My argument was that we must have had Pleistocene, Pliocene, Miocene, etc. ancestors, and that if the fossils that we know of weren't our ancestors then there must be as yet undiscovered fossil hominids that were our ancestors. You appear to be raising the alternative possibility that Homo sapiens originated directly from non-living organic or inorganic matter by some sort of spontaneous generation, without evolutionary ancestors. Do you actually believe that this is possible, or is this merely a jeu d'esprit, or have I simply misunderstood you?
Like your example of Australopithecus being a transitional or intermediate is very convincing. But many conclude that it is just a species of ape and that not enough bones were recovered to conclude it to be human. No hand or feet bones, only tiny fragments of skull and a few other bones. In engineering we cannot make any assumptions for the consequences could be catastrophically fatal to thousands. Nothing is released before being totally confirmed of its safety and functionality. Australopithecus is a guess isn't it? One opinion vs another.
You show me a series of skulls claiming it to show evolution. You are effectively asking me now for the same thing religion asks... Faith. You are asking me to have faith in your word that these specimens are in fact links in the evolution of man. Can you see how that is not acceptable for myself? Why I must question everything and not just go along with it all.
There is a very simple argument for evolution. It is the obvious fact that every living thing has parents, grandparents, great-grandparents, and so on in an unbroken chain of ancestors extending indefinitely far back in time. Thus, for example, gorillas must have had Miocene, Oligocene and earlier ancestors; tyrannosaurs must have had Jurassic, Triassic and Paleozoic ancestors, etc. Since there are no fossil gorillas from the Oligocene epoch, or fossil tyrannosaurs from Triassic or Paleozoic rocks, these animals must have descended from ancestors that were not gorillas or tyrannosaurs. The same argument goes for human beings; if the australopithecines were not our ancestors, what animals from their time were our ancestors?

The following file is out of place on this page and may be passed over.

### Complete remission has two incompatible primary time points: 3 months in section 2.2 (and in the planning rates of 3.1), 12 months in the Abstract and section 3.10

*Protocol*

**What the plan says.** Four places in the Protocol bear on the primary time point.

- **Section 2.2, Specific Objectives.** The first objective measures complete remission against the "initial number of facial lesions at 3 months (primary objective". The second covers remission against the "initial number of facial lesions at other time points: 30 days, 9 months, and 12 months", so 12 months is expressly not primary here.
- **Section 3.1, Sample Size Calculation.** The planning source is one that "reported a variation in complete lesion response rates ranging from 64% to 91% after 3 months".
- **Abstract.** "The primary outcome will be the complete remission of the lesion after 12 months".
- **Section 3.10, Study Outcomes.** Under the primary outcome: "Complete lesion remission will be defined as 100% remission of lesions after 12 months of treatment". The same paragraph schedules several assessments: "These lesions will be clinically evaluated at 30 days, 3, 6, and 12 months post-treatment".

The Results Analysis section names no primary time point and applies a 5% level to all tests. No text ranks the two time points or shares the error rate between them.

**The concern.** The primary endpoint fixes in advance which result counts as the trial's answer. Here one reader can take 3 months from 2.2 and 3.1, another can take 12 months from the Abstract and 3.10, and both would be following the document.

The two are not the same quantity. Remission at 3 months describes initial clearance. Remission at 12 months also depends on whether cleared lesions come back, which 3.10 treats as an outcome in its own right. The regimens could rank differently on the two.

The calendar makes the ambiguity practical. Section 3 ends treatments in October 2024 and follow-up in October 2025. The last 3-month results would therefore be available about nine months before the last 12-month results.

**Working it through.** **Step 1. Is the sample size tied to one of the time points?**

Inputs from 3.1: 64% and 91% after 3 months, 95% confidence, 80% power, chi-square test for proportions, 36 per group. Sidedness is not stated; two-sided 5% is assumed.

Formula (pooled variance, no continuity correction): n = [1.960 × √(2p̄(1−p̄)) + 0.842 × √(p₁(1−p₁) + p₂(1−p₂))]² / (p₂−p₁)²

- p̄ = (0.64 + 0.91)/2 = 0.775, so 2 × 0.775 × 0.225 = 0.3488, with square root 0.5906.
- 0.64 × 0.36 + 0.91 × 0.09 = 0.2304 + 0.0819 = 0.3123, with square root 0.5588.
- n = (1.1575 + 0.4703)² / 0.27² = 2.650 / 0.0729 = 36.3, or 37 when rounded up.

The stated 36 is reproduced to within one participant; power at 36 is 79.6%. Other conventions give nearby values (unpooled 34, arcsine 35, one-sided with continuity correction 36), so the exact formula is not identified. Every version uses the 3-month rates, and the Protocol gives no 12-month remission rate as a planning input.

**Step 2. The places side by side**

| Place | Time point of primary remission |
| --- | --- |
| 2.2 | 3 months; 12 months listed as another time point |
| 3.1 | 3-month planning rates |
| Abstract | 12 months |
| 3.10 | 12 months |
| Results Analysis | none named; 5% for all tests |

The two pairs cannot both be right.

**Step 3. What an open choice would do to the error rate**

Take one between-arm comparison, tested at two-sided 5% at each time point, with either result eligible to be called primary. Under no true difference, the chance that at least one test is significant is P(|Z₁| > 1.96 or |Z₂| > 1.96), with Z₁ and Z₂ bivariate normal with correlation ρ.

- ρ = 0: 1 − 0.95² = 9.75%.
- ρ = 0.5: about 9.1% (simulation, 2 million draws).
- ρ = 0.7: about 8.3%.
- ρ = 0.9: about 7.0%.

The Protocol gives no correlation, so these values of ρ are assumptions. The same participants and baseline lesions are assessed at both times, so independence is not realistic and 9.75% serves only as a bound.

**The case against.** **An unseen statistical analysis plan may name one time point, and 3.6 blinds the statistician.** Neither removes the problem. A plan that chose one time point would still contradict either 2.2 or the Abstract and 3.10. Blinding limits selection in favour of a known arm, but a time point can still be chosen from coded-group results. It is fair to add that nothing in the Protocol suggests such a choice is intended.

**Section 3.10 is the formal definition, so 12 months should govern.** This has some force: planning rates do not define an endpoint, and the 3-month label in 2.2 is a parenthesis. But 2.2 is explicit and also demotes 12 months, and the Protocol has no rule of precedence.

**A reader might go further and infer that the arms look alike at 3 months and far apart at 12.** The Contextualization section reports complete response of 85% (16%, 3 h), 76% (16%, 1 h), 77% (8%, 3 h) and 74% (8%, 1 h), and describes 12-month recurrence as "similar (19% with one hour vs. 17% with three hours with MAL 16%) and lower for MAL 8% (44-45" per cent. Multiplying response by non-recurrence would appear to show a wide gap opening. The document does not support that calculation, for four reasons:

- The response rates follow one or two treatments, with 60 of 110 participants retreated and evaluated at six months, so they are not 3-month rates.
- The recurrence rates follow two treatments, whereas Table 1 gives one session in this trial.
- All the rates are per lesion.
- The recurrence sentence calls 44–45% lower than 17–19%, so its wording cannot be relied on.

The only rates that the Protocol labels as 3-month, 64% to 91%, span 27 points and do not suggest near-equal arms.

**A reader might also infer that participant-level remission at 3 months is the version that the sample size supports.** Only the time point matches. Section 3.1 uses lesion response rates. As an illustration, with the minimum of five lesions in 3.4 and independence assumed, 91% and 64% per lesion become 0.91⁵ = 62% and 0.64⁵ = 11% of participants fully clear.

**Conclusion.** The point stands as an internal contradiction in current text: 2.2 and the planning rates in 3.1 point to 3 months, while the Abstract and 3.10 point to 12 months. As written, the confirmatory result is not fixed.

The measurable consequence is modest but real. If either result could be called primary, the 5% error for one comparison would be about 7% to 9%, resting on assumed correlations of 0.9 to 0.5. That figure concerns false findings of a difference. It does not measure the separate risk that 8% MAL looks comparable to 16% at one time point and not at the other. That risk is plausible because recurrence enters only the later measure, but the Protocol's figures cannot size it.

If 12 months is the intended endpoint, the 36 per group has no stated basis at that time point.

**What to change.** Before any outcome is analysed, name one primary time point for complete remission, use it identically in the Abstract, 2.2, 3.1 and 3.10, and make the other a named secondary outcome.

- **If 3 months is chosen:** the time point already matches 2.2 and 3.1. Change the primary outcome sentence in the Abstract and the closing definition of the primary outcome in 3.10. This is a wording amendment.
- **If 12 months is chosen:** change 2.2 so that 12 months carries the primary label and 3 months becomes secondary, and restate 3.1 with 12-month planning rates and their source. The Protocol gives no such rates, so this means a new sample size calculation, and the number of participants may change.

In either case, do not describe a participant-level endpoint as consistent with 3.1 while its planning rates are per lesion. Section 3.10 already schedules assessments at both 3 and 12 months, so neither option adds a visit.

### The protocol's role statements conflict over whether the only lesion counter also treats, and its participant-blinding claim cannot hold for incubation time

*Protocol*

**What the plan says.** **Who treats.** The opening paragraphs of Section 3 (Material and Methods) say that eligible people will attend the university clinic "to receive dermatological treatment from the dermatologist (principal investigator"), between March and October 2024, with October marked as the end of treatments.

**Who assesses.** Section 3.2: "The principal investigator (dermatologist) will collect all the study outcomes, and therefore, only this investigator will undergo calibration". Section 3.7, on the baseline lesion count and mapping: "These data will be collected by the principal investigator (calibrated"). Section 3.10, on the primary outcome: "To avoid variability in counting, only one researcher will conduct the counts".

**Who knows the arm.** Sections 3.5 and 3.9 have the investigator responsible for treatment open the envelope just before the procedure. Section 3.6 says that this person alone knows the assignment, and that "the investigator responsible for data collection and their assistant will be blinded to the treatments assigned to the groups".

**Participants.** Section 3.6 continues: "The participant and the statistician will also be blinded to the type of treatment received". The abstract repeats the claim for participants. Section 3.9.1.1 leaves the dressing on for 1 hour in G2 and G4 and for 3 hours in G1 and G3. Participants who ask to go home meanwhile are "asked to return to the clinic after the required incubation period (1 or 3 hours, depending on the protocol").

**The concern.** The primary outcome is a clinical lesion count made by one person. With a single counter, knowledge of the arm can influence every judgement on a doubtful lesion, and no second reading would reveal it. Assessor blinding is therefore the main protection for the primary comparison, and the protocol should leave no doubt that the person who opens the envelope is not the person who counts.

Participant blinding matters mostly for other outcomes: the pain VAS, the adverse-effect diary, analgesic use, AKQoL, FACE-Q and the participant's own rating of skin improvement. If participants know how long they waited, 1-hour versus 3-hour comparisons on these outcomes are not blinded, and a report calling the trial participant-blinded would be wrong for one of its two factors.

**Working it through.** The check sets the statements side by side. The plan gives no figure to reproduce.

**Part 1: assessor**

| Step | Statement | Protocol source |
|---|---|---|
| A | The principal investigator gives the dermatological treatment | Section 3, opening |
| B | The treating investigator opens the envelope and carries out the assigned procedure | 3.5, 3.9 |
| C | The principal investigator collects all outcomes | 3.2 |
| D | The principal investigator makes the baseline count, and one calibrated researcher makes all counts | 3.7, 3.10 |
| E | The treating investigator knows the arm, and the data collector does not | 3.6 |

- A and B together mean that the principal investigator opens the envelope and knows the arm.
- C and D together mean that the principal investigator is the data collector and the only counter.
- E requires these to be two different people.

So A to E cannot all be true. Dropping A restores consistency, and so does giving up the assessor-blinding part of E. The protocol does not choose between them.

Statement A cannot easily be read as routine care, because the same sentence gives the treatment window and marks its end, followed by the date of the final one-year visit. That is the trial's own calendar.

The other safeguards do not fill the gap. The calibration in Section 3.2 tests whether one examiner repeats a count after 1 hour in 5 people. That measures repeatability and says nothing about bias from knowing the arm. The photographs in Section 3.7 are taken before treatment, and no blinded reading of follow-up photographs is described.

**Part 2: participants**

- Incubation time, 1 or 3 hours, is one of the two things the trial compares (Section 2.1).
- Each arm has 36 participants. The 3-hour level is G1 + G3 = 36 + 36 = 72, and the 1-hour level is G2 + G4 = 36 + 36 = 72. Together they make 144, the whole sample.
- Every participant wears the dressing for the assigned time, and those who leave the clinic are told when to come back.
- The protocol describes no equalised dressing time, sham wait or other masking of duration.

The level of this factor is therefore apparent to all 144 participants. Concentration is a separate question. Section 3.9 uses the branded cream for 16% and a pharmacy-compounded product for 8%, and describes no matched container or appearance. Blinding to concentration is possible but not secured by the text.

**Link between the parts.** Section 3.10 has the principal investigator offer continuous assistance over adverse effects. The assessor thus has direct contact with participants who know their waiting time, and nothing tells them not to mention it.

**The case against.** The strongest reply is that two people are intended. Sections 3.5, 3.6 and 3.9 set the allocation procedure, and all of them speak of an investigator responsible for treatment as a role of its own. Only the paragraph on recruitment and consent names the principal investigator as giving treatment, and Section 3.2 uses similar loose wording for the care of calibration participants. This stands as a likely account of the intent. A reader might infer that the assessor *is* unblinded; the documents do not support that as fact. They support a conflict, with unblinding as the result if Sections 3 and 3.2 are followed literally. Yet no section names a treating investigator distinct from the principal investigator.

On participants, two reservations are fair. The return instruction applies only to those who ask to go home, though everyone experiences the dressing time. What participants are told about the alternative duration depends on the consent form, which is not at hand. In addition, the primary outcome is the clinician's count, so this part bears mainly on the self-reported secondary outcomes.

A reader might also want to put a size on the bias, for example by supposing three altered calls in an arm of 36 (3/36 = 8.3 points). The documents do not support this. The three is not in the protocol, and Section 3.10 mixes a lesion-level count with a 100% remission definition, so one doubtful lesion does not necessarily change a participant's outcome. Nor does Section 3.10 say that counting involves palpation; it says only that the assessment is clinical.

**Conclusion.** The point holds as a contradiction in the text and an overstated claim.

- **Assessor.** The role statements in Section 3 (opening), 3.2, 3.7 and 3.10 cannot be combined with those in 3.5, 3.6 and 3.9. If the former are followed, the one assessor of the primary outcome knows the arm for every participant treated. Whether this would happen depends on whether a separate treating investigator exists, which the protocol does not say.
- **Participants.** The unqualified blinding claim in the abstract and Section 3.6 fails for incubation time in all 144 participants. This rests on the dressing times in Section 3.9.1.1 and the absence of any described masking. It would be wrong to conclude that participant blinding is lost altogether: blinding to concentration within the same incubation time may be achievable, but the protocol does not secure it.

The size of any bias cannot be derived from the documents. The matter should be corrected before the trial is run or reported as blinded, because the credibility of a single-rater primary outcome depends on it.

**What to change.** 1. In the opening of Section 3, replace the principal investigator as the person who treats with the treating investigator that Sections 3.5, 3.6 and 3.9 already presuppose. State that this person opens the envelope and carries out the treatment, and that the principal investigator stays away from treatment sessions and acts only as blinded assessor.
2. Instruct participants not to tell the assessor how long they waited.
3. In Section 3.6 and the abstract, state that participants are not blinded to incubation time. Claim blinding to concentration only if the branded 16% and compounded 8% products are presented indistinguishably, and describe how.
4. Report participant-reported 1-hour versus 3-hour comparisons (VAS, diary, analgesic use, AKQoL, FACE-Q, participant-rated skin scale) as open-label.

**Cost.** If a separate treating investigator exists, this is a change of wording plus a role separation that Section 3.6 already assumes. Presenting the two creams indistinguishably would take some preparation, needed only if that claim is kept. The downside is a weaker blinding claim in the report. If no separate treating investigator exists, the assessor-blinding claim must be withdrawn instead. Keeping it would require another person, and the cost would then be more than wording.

I have presented this argument many times, and nobody has ever refuted it, although I admit that nobody has ever admitted the force of the argument. Would you like to try to refute it?
So by your statement you must agree that the theory cannot be regarded as "Gospel". There may be some supporting evidence but our knowledge of the subject is just not enough to say with 100% certainty that every aspect of our theory is correct.
Scientific theories are not regarded as "Gospel"; they are always subject to modification and correction. (So are interpretations of the Gospels, by the way.) However, one doesn't have to be 100% certain that every aspect of a theory is correct in order for the central parts of the theory to be useful and reliable. Although biologists don't know everything about evolution, it remains a fact that living species change over long periods of time and that if we could meet our ancestors of, say, five million years ago we should call them apes. Astronomers don't know everything about planetary dynamics or stellar dynamics, but that doesn't change the fact that the Earth revolves around the Sun rather than vice versa, and that we can use the theory of celestial mechanics to make accurate predictions of such phenomena as eclipses and the paths of comets.